As I’ve mentioned, probably on more than one occasion at this point, I teach elementary art. My job is a little strange. I’m technically a long term substitute, but because of the pandemic, I’ve had the same classroom with the same students since August. They are my kids. I actually only birthed one, but they’re all mine. In previous posts, I’ve referred to the older ones (the writing and improv students) as my kids. For this post, I’m talking about the littler ones. The older ones aren’t as easily glamoured haha
The first thing you need to know is that my classroom is a little different. Yes, I teach art, but I do it in a different way than my art teachers did growing up. For one thing, I HATE a silent classroom. It’s awkward, them sitting there and me staring at them. So after we’ve studied surrealism, or impressionism, or cubism, or whatever the topic was for the day, we create our own. And we talk. They talk, I talk, we converse, because a silent classroom where I’m just staring at them while they work sets my teeth on edge.
Let’s start with why they think I’m famous. The list isn’t very long, but it’s random and somewhat amusing.
- You can Google me.
- I write books.
- I’ve been in a movie and three commercials.
- My cell phone background is a picture of Johnny Depp that I took. And he’s looking at me.
The first two items actually go together. I’ve worked pretty hard for the past few years to make sure I had a digital footprint. I write books. I’ve published ten of them. The kids are positive this makes me famous. They can look me up on the internet. They can read about me (which is a weird feeling btw) and that, apparently, gives me cred. Not sure what kind, but it does… I’ve even had parents tell me they Googled me! Which is an even weirder feeling. I’ve been careful with how I present myself because of my own son. I’m so glad, now that the littler ones are looking me up, that I was as careful as I’ve been!
The acting stuff… When I was 14, I had the opportunity to be an extra for My Fellow Americans. The scene with the Gay Pride Parade and all the Dorothys? That was filmed in my home town. It was epic. We got to meet James Garner and Jack Lemmon. James Garner really enjoyed talking to my little brother, so we hung with him for awhile. I don’t remember how long, just that it was super cool. One of the bad guys in the movie stepped on my foot at one point. It was awesome. There’s even a still where you can actually see me in the film. The commercials? I don’t even remember what two of the experiences were. The third was a work thing. I’m sure the first two were as well, but I only know I was in them because I wrote it down that I had to be on set those days. I’ve also been interviewed on the news for multiple reasons. It was cool to see all the behind the scenes stuff that happens in all those different instances, which is why the experience even came up. Talking to the kids about how things are made is kind of how I roll.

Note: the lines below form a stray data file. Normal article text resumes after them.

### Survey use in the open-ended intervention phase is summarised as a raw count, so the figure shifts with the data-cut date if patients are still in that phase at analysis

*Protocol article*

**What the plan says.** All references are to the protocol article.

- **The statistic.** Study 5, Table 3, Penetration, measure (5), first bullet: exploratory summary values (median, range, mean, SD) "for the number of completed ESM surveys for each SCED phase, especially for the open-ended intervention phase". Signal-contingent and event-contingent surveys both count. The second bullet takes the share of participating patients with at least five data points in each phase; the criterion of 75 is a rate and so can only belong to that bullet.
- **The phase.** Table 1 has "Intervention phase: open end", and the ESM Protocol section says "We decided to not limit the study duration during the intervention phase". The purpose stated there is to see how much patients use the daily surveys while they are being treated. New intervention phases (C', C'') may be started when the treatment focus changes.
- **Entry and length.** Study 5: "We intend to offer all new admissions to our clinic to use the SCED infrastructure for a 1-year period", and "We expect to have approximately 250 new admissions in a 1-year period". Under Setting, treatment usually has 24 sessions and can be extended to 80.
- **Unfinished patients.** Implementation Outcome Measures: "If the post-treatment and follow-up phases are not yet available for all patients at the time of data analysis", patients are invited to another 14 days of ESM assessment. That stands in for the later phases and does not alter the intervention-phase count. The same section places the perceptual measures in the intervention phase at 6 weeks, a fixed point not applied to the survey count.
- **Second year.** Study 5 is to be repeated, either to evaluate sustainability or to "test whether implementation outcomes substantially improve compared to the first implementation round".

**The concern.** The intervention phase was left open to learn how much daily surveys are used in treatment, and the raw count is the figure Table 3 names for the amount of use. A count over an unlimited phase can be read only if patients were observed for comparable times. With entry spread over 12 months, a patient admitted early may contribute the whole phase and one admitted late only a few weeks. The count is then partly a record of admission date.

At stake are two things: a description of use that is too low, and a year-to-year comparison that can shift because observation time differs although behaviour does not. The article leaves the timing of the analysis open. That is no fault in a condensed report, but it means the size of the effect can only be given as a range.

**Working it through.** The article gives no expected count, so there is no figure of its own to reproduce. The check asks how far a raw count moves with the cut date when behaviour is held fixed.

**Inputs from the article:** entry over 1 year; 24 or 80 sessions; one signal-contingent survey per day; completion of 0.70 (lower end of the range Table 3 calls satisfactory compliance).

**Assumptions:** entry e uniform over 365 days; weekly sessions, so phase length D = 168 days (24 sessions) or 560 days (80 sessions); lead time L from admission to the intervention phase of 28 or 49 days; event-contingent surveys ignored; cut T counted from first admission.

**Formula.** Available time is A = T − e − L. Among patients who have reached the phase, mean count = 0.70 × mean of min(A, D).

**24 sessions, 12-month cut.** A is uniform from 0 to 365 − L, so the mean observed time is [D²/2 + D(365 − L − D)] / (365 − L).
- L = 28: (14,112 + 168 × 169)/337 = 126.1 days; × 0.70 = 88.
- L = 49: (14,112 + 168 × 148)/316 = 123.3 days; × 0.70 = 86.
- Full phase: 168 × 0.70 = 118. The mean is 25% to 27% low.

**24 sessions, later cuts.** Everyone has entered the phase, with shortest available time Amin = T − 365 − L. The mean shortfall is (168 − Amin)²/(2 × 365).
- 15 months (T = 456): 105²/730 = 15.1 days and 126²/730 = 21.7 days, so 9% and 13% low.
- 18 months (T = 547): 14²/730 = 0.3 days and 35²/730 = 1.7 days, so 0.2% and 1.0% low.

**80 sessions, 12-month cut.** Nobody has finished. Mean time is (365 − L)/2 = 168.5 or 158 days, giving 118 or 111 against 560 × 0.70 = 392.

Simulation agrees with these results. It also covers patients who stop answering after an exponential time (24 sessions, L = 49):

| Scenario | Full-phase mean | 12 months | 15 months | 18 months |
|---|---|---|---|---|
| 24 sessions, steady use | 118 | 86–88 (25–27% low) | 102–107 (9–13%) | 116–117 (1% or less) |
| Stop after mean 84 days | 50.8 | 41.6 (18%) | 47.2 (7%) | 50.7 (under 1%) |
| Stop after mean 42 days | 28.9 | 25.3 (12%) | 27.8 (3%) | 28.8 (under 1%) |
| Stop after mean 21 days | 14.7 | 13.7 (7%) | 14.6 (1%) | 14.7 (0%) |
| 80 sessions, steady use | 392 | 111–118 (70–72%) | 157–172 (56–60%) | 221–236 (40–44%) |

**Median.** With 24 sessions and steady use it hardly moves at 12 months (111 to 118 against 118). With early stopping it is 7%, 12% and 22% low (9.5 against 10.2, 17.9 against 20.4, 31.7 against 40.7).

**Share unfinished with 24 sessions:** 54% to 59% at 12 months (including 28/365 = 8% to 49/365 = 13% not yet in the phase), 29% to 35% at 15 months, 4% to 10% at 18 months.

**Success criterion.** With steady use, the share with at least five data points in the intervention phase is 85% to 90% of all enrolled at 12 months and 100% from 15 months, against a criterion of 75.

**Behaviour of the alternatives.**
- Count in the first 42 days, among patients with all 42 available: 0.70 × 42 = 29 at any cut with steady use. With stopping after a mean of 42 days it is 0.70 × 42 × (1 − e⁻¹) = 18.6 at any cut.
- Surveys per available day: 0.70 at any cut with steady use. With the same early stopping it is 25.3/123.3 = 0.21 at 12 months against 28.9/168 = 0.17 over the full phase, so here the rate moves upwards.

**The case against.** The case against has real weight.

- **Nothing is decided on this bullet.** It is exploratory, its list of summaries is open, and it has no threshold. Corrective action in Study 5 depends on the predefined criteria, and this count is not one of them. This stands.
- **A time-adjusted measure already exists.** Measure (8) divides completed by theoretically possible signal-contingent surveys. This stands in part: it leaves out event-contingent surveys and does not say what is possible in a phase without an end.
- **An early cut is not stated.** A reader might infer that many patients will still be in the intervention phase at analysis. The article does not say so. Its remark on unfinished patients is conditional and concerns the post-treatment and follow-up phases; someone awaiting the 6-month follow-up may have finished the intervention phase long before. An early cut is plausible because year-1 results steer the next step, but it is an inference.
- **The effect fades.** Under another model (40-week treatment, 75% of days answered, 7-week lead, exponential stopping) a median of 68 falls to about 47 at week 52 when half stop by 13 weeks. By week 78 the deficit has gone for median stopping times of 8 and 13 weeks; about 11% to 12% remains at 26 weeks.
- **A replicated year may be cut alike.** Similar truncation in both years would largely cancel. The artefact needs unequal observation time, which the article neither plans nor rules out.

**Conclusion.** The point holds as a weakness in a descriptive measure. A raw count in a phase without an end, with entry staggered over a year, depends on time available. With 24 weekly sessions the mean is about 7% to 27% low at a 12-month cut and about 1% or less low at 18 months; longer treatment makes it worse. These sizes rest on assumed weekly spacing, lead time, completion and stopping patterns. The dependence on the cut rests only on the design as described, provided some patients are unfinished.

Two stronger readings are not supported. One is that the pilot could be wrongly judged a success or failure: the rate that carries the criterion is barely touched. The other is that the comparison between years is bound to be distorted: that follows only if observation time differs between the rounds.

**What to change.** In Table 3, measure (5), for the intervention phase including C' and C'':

Johnny Depp… That one was fun. My brother and I go to concerts often. Or did, pre-pandemic. When I found out that the Hollywood Vampires exist a few years back AND were coming to our town, we got tickets. I lucked out and got some cool shots. The one below, in particular, is a favorite, though I have several where he posed for shots.
I’ll admit, I’m low-key obsessed with Mr. Depp’s work. The older kids, who sometimes read this blog, will probably be laughing at me right now. Low-key? Yes. Low-key. Do I say that my goal in life is to marry Johnny Depp? Yes, yes I do. Do I legitimately think it’s going to happen? Not so much. But I do admire his talent and appreciate the way he talks about parenting. I’m also a big fan of his music. But the fact that I got this close, and he looked at me, puts the photo on the list. After all, Captain Jack Sparrow is super freakin’ awesome.
So the imposter syndrome. I don’t feel successful. I feel lucky to have had some of the opportunities I’ve had. I often feel overwhelmed by the energy it takes to make book sales happen. I am exhausted by some of what life has thrown at me. But famous? Famous I am not and that’s where the imposter syndrome kicks in. They look at me as much more… idk, glamourized? than I ever feel. It’s something I definitely want to live up to, but for now I feel their image of me is so far from the truth. Granted, I love hearing it. Who wouldn’t? For a brief, shining moment in time, I feel successful. And one day… one day I’ll reach my goals (probably not that one about Mr. Depp, haha). But for today, I will publicize the book sale I have going on, I will hope for sales, I will play with my son, I will do dishes, I will run errands, and I’ll remember that out there in the world, there are kids who think I’m famous and I’ll take a moment to smile about it.